Synopsis: The case provides an introduction to how currency mismatches create exposures, why and how companies hedge (or do not hedge) those exposures, alternate valuation models and the use of foreign currency convertibles in funding a global expansion program. The case highlights the ambitious growth strategy of Wockhardt, a global biopharmaceutical company. In a bid to dominate the biopharmaceutical market, Wockhardt grew aggressively by acquiring companies all over the world. This expansion was funded by a mix of secured loans (bank borrowings) and unsecured loans including foreign currency (US dollar denominated) convertible bonds (FCCBs). Due to deteriorating business and economic conditions, the company experienced a sharp decline in profitability and stock price resulting in a debt overhang. The company had to restructure its capital structure in March 2009 to escape bankruptcy. Since FCCB holders did not agree to restructure the terms of the instrument, the company had to turn to senior lenders to restructure debt. The company’s management is faced with several options to deal with financial distress. The case asks students to evaluate those options. The case can be used to teach hedging foreign currency exposures, design of capital structure in rapidly evolving industries and dangers of financing R&D intensive ventures with convertible debt denominated in foreign currencies. Research methodology: The case is based on secondary data sources. Information statements filed with the Securities Exchange Board of India, the company’s website, press releases and security analyst reports formed the basis for this case. Supplementary information was gathered from the CAPITALINE database, and websites of the Bombay Stock Exchange and the National Stock Exchange of India. Sources of information are documented appropriately in the case and teaching note. No names in the case have been disguised. The authors have no personal relationship with the company. Relevant courses and levels: The case is suitable for courses in corporate finance, mergers and acquisitions, international financial management, corporate restructuring and valuation at the graduate level. It can also be used in executive education programs. Theoretical bases: The case provides an introduction to how currency mismatches create exposures, why and how companies hedge (or do not hedge) those exposures, alternate valuation models, the use of foreign currency convertibles in funding a global expansion program and the alternatives in corporate restructuring. Suitable references are provided in the teaching note.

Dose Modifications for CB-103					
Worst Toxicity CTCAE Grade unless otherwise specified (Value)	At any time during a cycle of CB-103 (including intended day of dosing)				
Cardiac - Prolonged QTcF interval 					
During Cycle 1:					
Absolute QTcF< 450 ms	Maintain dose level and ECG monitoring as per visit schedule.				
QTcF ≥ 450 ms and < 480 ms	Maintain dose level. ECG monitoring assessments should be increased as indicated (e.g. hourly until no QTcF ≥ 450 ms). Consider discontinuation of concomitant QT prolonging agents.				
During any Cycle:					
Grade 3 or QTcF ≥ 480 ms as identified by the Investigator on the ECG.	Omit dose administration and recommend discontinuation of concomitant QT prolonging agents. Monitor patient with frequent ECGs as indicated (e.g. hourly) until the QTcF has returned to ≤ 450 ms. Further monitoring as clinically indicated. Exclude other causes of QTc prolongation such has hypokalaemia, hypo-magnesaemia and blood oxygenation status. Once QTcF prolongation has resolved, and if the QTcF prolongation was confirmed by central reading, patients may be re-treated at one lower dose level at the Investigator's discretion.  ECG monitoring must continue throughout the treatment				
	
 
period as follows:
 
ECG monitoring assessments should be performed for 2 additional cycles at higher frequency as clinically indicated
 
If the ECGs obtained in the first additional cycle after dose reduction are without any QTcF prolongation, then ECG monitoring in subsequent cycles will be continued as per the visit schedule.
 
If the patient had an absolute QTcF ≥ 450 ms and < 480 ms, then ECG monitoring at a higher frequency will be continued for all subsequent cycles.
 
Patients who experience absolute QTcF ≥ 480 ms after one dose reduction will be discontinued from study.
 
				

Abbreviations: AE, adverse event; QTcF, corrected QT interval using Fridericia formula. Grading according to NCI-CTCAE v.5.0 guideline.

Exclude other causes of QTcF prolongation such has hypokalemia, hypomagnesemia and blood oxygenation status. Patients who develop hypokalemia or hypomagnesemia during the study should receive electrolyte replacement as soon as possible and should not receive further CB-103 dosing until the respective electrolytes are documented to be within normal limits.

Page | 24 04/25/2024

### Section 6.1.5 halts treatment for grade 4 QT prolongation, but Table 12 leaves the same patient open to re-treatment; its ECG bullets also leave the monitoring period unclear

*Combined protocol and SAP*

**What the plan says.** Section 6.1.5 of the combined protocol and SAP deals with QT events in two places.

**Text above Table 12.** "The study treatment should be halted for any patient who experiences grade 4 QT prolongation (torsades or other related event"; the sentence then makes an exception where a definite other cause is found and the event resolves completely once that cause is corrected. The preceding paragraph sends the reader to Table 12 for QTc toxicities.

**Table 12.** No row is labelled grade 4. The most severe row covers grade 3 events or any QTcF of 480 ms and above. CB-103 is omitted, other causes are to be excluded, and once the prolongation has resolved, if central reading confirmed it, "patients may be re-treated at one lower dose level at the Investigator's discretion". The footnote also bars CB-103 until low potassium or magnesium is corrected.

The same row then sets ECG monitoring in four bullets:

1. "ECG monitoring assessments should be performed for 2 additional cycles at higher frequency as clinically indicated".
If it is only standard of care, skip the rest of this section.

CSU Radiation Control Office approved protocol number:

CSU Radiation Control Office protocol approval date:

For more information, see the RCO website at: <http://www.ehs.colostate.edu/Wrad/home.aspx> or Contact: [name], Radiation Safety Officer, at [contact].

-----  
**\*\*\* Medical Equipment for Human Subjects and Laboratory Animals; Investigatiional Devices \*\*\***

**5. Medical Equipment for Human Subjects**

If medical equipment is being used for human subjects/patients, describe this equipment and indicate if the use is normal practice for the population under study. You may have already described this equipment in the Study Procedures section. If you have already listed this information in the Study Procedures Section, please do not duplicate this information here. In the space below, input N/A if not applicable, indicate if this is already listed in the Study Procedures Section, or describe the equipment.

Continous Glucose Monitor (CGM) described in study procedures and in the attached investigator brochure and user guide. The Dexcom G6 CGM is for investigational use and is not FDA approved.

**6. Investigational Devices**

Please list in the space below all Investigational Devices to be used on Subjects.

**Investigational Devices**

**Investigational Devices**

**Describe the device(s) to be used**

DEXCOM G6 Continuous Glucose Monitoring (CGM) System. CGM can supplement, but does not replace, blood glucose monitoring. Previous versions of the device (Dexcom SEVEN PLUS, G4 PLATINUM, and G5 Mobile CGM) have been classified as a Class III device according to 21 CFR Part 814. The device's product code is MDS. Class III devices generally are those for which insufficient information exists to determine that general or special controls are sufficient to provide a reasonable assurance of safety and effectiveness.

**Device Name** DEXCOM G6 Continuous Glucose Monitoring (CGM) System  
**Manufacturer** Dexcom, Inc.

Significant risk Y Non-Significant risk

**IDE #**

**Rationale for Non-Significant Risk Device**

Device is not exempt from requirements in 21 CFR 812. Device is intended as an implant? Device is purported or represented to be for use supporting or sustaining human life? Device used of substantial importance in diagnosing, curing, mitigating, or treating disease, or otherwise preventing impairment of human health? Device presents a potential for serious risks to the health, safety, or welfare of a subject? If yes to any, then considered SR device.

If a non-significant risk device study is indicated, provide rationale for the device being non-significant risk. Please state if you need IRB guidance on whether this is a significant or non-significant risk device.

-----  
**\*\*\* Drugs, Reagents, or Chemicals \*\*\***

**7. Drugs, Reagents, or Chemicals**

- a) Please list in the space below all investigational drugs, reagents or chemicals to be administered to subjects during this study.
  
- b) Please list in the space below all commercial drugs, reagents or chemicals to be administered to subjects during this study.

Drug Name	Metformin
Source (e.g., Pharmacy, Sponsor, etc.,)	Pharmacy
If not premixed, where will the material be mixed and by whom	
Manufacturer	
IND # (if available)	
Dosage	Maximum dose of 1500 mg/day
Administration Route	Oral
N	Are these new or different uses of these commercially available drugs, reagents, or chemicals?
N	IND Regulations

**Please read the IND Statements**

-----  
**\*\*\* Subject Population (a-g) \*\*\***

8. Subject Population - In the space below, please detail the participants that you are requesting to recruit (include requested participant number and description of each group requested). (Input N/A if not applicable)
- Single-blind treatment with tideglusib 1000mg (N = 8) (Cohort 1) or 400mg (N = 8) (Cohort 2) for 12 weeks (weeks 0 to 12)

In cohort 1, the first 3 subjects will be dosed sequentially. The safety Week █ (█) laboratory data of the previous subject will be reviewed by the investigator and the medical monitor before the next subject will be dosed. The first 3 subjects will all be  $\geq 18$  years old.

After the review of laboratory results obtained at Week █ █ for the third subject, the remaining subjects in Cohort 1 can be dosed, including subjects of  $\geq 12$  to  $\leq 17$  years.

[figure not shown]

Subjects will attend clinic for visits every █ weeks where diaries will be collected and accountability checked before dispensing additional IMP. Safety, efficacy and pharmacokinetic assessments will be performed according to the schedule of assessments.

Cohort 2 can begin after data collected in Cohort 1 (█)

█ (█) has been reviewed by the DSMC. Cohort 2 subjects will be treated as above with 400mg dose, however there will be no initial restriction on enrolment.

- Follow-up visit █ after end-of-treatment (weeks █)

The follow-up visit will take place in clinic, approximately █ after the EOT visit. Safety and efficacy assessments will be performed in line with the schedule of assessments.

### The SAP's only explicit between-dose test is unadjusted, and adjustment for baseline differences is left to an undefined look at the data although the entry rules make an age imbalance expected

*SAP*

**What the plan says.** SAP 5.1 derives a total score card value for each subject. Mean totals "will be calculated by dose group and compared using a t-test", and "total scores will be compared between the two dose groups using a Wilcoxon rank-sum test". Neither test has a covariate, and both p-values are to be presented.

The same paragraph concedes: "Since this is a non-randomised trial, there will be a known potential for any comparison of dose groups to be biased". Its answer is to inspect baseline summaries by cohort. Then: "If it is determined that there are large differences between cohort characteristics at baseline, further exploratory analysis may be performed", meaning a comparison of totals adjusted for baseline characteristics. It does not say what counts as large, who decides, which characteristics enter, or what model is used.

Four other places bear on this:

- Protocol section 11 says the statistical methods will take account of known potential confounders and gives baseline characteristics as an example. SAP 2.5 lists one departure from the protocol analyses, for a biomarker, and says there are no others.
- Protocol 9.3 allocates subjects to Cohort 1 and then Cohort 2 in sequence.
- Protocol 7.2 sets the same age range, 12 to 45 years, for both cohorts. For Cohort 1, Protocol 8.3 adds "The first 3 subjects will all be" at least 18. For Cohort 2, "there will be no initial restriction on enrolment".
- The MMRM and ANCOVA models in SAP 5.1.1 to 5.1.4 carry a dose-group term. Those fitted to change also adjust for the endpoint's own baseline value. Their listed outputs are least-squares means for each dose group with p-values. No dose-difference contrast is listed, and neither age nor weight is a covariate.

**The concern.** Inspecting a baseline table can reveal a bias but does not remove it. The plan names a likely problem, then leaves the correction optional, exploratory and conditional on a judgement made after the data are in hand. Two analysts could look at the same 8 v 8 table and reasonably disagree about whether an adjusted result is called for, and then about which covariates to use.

All Science Journal Classification (ASJC) codes
- Business, Management and Accounting(all)